Your premise is that a \”blog\” is so different from other ways of delivering information that it cannot be used for journalism. I disagree. A blog is just a means for delivery — a publishing platform. Blog software is lightweight and easy to use, and it has built-in reader-commenting abilities. You can argue that hard news has no place in a blog, and you might have a point there. But it\’s the perfect medium for opinion/commentary journalism, and it\’s a great tool for reporters to dump out all the little tidbits they pick up that don\’t warrant full-blown stories.
Comment by Russ -
Agree with a lot that\’s in this post, and you\’ve really hit the nail on the head with your assessment of blogging as a completely commoditized market.
That\’s why we\’ve created Bleacher Report (http://bleacherreport.com) as a clear point of differentiation to the sports blog. We\’re not a blog or a blog network, we\’re The Open Source Sports Network. And while Bleacher Report has some aspects similar to blogs, it also has many improvements on the blog, chief among them the filters for quality and reputation and the fact that every single article gets edited by a competent editor.
Learn More here: http://bleacherreport.com/about
Comment by Dave Nemetz -
I feel that what differentiates newspapers from the masses is the fact that they have greater access than the general public. Newspapers have talented people, for sure, but there are plenty of talented, smart, insightful people not employed by newspapers. And many blog for free.
So yes. Part of what gives the newspapers their advantage is their greater access. Newspaper reporters get to attend news conferences. They get to ask questions to politicians, athletes and celebrities.
So does a newspaper blogger have an advantage over any other blogger? Yes…because of accessibility.
Except with the Dallas Mavericks. 🙂
Comment by SongMonk -
Couldn\’t agree more. Bloggers are they EBAYERS of media.
Comment by MeNoLikey -
I never pay much attention to the blogs on those kinds of big news sites. You just hit on the reason why, which I never thought about before.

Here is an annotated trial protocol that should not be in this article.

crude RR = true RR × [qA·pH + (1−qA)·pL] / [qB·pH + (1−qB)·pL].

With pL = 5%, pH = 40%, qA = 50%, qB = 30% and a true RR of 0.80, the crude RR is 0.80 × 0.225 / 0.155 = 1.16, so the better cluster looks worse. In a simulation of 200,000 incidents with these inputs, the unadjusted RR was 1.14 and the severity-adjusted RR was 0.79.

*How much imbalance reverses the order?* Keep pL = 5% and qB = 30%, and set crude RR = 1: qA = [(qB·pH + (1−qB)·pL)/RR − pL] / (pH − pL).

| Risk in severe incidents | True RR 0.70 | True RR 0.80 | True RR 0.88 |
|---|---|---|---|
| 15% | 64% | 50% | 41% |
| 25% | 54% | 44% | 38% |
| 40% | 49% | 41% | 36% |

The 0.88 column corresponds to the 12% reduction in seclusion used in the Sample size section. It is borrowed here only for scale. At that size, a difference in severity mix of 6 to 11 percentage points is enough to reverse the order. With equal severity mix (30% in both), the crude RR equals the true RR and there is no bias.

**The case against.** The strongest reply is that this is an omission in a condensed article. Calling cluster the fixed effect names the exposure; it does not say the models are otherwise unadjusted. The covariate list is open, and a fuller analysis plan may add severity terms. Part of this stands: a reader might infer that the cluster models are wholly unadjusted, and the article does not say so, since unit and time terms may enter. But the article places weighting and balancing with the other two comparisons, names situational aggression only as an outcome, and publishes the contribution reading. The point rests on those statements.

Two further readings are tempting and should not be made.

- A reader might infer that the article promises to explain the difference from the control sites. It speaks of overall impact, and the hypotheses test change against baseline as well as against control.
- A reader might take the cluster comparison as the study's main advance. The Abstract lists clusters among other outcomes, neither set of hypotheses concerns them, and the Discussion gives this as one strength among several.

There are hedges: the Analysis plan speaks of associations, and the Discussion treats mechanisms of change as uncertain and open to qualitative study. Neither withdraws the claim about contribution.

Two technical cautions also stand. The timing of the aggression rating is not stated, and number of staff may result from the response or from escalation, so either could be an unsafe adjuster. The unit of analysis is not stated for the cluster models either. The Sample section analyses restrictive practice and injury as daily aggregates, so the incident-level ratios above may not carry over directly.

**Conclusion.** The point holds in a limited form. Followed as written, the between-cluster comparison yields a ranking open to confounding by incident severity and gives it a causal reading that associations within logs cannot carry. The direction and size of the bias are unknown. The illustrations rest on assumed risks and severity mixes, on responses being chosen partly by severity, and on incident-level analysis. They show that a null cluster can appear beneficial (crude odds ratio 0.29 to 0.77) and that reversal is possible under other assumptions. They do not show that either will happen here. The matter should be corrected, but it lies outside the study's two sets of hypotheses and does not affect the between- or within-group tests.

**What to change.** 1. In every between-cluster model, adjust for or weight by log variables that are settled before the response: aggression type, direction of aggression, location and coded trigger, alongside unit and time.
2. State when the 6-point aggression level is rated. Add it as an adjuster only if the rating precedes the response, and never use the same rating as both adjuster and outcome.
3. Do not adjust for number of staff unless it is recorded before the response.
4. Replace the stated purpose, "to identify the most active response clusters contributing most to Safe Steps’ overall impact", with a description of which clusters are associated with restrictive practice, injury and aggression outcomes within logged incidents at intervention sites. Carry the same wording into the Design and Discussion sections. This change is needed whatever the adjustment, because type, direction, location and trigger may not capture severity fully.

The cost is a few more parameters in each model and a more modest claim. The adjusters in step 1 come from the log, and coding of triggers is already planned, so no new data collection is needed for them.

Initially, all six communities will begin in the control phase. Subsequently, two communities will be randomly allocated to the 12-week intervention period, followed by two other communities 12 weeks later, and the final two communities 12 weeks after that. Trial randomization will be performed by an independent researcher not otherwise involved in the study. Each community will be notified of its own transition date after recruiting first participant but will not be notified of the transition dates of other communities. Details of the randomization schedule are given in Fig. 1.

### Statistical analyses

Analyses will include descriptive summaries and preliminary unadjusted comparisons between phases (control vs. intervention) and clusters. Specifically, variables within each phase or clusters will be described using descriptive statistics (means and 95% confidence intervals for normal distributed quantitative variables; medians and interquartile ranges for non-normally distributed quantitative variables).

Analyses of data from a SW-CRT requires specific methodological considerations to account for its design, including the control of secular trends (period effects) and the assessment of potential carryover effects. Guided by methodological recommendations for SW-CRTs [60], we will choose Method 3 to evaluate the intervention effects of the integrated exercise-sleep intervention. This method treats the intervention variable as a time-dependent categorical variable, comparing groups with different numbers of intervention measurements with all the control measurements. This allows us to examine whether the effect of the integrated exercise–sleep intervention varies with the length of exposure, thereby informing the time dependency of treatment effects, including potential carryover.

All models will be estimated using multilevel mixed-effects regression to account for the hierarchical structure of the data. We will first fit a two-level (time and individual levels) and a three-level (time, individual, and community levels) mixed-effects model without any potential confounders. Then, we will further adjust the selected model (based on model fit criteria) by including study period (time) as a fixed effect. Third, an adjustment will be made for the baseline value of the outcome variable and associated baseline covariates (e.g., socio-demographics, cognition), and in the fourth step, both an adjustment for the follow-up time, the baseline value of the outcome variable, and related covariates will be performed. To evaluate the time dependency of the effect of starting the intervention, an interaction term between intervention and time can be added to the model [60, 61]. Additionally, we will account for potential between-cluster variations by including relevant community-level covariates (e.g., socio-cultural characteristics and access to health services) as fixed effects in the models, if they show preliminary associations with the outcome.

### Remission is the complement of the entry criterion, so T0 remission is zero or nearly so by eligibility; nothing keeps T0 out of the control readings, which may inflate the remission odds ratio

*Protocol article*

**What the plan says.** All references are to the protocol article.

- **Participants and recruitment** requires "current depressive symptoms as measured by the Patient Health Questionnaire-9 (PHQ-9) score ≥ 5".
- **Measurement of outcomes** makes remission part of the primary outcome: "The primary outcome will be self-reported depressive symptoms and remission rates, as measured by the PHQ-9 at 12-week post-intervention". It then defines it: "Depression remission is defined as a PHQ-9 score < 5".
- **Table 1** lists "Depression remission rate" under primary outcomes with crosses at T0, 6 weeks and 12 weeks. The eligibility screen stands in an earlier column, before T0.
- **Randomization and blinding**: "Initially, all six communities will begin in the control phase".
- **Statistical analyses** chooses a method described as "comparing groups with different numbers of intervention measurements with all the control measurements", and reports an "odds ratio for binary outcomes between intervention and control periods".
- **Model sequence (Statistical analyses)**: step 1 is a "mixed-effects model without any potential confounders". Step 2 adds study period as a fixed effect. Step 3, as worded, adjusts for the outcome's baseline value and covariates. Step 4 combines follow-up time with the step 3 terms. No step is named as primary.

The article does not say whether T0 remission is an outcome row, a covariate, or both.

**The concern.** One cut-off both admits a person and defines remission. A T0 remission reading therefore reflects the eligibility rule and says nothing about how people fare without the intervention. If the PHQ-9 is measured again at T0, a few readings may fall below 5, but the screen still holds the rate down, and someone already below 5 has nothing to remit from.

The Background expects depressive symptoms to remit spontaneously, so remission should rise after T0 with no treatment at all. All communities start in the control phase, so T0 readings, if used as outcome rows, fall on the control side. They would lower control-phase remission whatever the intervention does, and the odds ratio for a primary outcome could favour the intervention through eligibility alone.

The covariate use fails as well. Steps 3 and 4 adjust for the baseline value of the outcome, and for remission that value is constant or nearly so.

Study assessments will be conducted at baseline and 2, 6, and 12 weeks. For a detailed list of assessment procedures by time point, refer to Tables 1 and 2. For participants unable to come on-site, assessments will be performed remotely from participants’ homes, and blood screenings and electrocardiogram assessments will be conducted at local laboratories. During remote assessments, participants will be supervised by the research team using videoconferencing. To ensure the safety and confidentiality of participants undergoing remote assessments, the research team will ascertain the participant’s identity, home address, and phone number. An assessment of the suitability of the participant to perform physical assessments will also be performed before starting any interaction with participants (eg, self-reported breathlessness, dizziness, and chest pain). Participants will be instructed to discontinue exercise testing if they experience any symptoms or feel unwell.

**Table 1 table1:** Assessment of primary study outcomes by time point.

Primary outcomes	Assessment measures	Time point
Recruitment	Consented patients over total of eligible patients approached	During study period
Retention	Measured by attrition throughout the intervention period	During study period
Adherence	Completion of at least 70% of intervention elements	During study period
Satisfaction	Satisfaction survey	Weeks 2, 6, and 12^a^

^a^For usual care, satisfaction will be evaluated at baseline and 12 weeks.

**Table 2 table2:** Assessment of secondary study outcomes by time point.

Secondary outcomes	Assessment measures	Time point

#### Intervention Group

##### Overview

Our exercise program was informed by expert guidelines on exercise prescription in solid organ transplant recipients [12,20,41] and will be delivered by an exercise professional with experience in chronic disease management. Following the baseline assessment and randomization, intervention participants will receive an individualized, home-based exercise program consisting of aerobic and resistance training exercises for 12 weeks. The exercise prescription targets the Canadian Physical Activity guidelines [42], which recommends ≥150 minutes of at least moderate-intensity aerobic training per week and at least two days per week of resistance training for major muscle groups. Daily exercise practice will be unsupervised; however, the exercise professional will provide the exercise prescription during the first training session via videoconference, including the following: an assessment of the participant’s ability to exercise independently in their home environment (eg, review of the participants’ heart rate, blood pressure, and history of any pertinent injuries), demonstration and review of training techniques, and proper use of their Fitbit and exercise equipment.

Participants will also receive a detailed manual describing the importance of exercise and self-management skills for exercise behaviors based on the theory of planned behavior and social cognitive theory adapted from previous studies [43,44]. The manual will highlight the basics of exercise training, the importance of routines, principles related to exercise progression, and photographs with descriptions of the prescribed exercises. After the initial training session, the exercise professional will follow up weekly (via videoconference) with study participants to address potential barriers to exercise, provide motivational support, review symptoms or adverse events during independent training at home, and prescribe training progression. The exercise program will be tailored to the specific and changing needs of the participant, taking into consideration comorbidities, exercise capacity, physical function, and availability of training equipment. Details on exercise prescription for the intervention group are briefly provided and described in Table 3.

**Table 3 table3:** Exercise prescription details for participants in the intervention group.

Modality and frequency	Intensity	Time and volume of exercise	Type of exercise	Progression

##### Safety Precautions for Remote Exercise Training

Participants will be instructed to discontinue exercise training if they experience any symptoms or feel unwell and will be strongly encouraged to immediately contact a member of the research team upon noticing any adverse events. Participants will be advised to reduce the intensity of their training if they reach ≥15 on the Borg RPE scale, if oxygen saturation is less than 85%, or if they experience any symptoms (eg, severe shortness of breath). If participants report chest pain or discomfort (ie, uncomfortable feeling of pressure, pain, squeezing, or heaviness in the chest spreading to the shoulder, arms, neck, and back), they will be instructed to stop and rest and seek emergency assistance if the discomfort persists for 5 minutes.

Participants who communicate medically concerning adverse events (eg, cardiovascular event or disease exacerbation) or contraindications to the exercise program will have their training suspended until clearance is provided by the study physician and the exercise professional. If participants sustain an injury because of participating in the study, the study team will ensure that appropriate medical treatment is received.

A NY Times blog? Is there any way these big news companies could wave their virtual arms a little faster, as they are jumping up and down screaming, \”Me too! Me too!\”
Not that I\’m judging the content, I\’m not. The message of a newspaper blog is just lost on me. Why not just call them columns. Isn\’t that what reporters used to write? Or articles?
What exactly a blog is, I won\’t pretend to be able to answer. In my mind though, it evolved from the need for \”everybody else\” to have the ability to publish, whether that be individuals or companies who wouldn\’t previously have had the ability to put content out in any amount, on any schedule they desire.
The big publications already had this capability, so what\’s the point with the blogging?
Comment by NJ Web Guy -
A few weeks ago, you posted something about it being better for the music industry to release singles rather than full albums. Do you think there is any chance independent musicians will start putting out singles via blog style post? Blogs are easy to create and manage. It would be easy to use a credit card processing service to receive payment and this would give listeners an easy way to give feedback to the music.
Also, will this blogging boom come to an end? or will it continue to grow? It seems like there are so many pointless blogs out there with poorly written content. Still though, everyone deserves a chance to have a voice.
Comment by Gregory Rueda -
What a hugely incitefull post.
I\’ve always wondered why a big chunk the masses lock onto the idea of blog, blogging, to blog and all the negative connotation that comes with that. When in fact a blog is a dynamic technology, a media construct and tool that should be used and presented so the unique value added it affords a business becaomes part of their own unique branding or calue added to their audience.
Businesses that position their use of this technology in unique ways will most certainly stand out from the 99% that\’s merely jumping on the latest hype bandwagon. I think for the 50,000 new blogs that enter the stream every 45 minutes, the majority would be hard pressed to give a clear and accurate definition of what the hell it is that they think a blog is, or even what they\’re doing with it that helps their business.
Comment by MIchael -
Comments are closed.